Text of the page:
I often feel like a pediatric historian, for when I left my hospital training and entered the practice of pediatrics, our scientific knowledge, judged hy that of today, was highly inadequate. We had no antihiotics; no prophylactic inoculations except smallpox, diphtheria, and tetanus; no treatment for cardiac defects and kidney ailments. Rickets was seen frequently. Icterus gravis neonatorum was not uncommon. Insulin had only heen used therapeutically for diabetes a few years previously and many pediatricians were still treating the condition by resorting solely to strict diet care. These are a few indications of the state of pediatric practice in the early 1930s.
Once, during these years, a pediatrician in the New York area tabulated the frequency of illnesses among his patients. Leading the list were infections of the ears, nose, and throat. These were more severe in those days for there were no antibiotics available and, as a result, there were a greater number of cases of otitis media, some resulting in mastoiditis; cases of severe tonsillitis; at times retropharyngeal abscesses; and numerous cases of severe cervical adenitis often necessitating lancing.
Today, infections in the ears, nose, and throat are still the most common bacterial conditions confronting the practicing pediatrician, in spite of the amazing results of antibiotic therapy. This present issue of Pediatric Annals is an up-to-date review of the subject and is under the Guest Editorship of Dr. Herman Felder, Clinical Associate Professor of Otolaryngology at the University of Pittsburgh School of Medicine.
Dr. Felder initiates the symposium with a discussion of "The Use of Tympanostomy Tubes." He opens the article with the statement that "The use of tympanostomy tubes has been the best thing that has happened for the treatment of ear disease since antibiotics." By this he does not infer that tubes should be inserted in every case of severe otitis media. He clearly presents the indications for tubal insertion and deals with questions all pediatricians ask: How long should the tubes remain inserted? Is there potential hearing loss from recurrent ear infections without tympanostomy.7 Can children go swimming with the tubes in place? Is the anesthetizing of the child for tubal placement a safe procedure? And finally, is the cost of the procedure plus the anesthetist plus the hospitalization a worthwhile investment? All of these questions are well answered by Dr. Felder on the basis of his experience. The answers are well taken, for it is noted that Dr. Felder has in 23 years performed over 15,000 operations for the insertion of tympanostomy tubes. The article should prove a valuable guide in directing pediatricians in the care of children with recurrent attacks of otitis media, and in reassuring parents of these children.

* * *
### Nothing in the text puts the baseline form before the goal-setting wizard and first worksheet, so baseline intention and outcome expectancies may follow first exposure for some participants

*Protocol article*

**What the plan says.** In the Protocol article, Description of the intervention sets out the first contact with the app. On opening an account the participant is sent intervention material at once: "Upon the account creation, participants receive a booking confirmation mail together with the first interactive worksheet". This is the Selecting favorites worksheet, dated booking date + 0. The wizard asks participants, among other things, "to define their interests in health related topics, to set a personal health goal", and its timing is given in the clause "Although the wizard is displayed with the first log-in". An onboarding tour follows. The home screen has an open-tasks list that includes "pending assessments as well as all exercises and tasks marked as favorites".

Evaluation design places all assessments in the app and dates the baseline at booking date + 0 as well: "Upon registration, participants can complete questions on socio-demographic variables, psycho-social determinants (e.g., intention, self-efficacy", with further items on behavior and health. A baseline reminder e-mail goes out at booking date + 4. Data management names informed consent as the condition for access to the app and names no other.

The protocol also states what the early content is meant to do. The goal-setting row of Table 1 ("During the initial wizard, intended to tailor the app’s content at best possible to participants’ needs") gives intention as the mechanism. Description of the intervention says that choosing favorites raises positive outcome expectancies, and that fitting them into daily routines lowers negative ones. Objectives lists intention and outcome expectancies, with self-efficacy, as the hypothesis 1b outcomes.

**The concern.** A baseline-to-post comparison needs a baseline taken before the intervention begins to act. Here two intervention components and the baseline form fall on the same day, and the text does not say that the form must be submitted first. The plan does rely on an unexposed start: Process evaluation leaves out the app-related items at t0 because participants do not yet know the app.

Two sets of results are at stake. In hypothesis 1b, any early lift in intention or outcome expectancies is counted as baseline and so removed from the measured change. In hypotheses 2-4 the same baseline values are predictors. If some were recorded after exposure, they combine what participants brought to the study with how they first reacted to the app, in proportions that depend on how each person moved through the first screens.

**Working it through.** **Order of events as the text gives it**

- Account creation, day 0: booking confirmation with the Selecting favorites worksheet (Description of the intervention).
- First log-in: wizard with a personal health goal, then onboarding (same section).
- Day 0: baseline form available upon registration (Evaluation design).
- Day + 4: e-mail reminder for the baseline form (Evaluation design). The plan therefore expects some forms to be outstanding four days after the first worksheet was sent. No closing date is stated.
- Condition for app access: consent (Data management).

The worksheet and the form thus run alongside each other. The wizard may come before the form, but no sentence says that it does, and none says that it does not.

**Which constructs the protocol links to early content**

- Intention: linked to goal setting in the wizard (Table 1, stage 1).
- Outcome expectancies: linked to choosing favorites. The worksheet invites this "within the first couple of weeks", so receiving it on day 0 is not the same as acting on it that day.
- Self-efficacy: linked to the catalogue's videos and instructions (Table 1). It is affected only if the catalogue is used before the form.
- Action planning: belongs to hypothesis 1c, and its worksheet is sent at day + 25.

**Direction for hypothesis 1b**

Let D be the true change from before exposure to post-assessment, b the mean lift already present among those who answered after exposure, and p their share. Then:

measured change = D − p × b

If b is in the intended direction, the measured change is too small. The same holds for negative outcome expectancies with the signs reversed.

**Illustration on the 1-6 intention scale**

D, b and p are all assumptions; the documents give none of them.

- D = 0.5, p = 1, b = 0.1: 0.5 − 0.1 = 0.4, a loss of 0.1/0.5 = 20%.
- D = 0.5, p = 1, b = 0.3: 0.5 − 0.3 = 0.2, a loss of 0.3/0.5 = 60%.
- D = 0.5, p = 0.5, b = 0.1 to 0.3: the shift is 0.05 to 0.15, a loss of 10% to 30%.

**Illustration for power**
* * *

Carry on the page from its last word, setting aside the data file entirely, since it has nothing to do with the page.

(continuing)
The second contribution covers a subject of great importance to all practicing pediatricians. It deals with the "Clinical Diagnosis of Neck Lumps" and is contributed by Dr. Jacob Friedberg, Assistant Professor, Department of Otolaryngology at the University of Toronto, and on the Active Staff of the Department of Otolaryngology of the Hospital tor Sick Children in Toronto.
All of us are aware of the frequency of enlarged lymph nodes in the necks of children, and the great majority of these are inflammatory in origin. However, a certain number of these nodes are of other etiologies. These rarer entities are often difficult to diagnose but, as Dr. Friedberg demonstrates in this article, "with an appropriate history and physical examination and an orderly approach, a reliable diagnosis will usually be forthcoming."
The paper is divided into four specific sections: lateral neck lumps, submandibular masses, midline masses, and periauricular lumps. The numerous entities are carefully described with their diagnostic features. This is an excellent article, well worth preserving for future reference. The hope is to make the diagnosis accurately and clinically, avoiding invasive approaches.